This word is composed of four syllables and it’s stressed on the third one: va-ga-LU-me.
To pronounce each syllable you can follow these examples:
- va as in vast, vantage or varnish (*)
- ga as in garden, garlic or gasp
- lu as in lucid, luminary or lunacy
- me as in medal, melody or medical
(*) although we Galicians pronounce it as in bargain, basket or bathroom
(Updated 10 Nov 2007: as stated in the comments of this post, the Galician phonological representation of the word is /bagalume/ and the usual pronunciation is [bɑɣɑlumɪ]. Thanks Marcos and Cameron)
What’s new in this release?
There haven’t been many big changes, I basically added support to some parts of the protocol that weren’t implemented in the previous version. Here’s the quick summary:
- Support for recommending tracks to other users
- Support for adding tracks to your playlist
- Volume control for the Nokia devices using the hardware +/- keys
- A combo box to select a friend instead of having to type his/her name
- More visual feedback for some actions
- Some bugfixes and other minor changes
Now that most of the core features are more or less working, from now on I think I’ll begin to work on the UI. But beware! I’m not a good UI designer, so be prepared for the disaster
Where can I get it?
There are packages for the Nokia 770, N800 and N810, as well as a package for Debian etch (x86).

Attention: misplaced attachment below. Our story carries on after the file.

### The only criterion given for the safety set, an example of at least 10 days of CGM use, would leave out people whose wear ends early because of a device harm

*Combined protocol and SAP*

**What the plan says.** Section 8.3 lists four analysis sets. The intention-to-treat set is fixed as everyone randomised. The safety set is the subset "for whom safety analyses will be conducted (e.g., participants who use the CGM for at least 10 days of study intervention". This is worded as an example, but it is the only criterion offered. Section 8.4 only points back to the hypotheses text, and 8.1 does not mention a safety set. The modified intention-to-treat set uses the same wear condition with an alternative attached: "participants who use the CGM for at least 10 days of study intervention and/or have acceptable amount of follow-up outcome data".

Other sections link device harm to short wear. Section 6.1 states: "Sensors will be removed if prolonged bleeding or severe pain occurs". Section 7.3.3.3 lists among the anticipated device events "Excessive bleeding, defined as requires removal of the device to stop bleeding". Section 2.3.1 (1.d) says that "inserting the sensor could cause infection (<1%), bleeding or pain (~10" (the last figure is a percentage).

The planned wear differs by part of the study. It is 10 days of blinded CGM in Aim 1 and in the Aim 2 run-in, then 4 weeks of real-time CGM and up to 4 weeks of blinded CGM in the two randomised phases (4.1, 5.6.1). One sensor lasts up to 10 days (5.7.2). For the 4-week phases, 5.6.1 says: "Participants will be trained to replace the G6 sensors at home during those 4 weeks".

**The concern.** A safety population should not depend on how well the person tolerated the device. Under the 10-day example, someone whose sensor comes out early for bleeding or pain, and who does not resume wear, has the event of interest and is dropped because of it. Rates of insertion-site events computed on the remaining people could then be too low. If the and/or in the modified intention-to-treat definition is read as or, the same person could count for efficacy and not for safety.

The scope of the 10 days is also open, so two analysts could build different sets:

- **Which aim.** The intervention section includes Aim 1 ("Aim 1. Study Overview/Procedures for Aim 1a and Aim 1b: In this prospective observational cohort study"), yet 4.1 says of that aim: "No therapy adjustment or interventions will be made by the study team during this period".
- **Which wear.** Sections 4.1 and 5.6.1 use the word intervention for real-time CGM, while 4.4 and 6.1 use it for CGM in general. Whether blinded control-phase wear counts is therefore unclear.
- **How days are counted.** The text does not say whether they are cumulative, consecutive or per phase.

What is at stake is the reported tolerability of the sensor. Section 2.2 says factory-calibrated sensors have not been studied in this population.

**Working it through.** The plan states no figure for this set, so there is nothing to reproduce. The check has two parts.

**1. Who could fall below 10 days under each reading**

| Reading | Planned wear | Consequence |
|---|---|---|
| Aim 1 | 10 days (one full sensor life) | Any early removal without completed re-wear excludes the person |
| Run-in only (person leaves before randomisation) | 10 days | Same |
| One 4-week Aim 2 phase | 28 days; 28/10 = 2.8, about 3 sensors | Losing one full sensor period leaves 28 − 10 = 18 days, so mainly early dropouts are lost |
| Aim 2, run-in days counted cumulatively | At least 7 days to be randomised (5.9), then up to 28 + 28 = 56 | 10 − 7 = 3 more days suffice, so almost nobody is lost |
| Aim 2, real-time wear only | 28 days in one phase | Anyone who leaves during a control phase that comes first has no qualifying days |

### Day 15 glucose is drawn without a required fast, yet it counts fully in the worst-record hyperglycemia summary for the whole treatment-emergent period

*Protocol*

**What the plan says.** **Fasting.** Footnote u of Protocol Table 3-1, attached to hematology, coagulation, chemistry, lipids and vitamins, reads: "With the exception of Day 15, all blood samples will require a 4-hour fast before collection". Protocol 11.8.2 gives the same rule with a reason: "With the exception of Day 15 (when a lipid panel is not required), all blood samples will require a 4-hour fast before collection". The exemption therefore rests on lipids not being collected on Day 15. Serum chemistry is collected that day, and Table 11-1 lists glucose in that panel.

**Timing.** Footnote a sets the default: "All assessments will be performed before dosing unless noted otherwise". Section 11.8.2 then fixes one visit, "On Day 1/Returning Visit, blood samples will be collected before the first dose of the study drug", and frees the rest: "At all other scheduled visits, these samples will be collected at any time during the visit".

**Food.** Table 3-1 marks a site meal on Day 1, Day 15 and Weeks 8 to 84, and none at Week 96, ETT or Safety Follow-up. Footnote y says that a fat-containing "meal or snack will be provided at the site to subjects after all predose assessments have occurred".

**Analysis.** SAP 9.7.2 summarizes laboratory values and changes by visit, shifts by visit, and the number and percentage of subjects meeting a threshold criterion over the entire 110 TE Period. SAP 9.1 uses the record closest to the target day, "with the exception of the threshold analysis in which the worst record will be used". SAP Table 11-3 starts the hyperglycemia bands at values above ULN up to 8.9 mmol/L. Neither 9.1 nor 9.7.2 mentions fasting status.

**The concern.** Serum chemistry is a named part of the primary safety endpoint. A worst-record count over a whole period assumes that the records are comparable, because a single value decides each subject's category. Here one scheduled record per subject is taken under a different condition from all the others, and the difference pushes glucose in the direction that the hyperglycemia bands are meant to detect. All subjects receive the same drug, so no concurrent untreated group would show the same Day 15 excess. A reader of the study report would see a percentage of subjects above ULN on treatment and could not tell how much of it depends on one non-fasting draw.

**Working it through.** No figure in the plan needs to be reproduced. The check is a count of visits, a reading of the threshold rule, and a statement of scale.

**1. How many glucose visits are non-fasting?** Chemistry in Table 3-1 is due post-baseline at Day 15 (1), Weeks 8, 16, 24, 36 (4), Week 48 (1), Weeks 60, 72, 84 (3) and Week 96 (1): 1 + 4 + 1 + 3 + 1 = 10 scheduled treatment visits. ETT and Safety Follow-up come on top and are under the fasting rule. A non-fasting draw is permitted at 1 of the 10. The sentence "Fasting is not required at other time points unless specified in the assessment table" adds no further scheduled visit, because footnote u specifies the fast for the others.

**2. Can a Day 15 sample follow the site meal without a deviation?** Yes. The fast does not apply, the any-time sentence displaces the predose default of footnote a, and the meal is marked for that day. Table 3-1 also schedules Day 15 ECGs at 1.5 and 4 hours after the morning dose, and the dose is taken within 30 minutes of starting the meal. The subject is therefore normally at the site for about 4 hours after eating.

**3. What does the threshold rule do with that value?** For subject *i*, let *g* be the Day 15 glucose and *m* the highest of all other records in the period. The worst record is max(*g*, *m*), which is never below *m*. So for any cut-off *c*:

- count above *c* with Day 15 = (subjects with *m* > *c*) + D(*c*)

And that’s all for now. I’d like to thank again all of the suggestions and positive comments that I received these last days. Thank you all!
UPDATE: It seems that this post has just entered planet.gnome.org. This is my first post there, so hi all!
After a couple of pre-releases, version 0.1 of Vagalume, the Last.fm client for the Nokia N800, is finally here.
This is the first proper release and it comes with full source code licensed under the GNU GPL.
There haven’t been many changes since the first pre-release from last monday, but this version includes some nice new features such as:
- Proper support for loving/banning tracks.
- Support for tagging artists, tracks and albums (with multiple tags at once).
- More menu entries to select Last.fm radios. Avoid typing long lastfm:// URLs.
I have also compiled packages for Debian etch (x86) and Tablet OS 2008 (using Maemo chinook beta), so if there is any lucky owner of an N810 out there, I’d appreciate feedback 😉
I haven’t tried to compile Vagalume for the Nokia 770. I don’t have one of those and I haven’t had the time to find out if it’s easy/possible to make it work there, but if someone tries please let me know. For those interested, this program depends on GTK+2, GStreamer 0.10, libcurl and libxml2.
You can get Vagalume from my webpage.
I’d like to thank all the people who tested the initial pre-releases and sent me their comments. I’ll take them into account for future versions!
Updated 02 Nov 2007: Vagalume seems to compile with gregale SDK, so I’ve just put a package for the Nokia 770 in my webpage. If anyone can try it and tell me if it works I’d appreciate it!
Updated 02 Nov 2007:Solmis has confirmed that the package for the Nokia 770 works!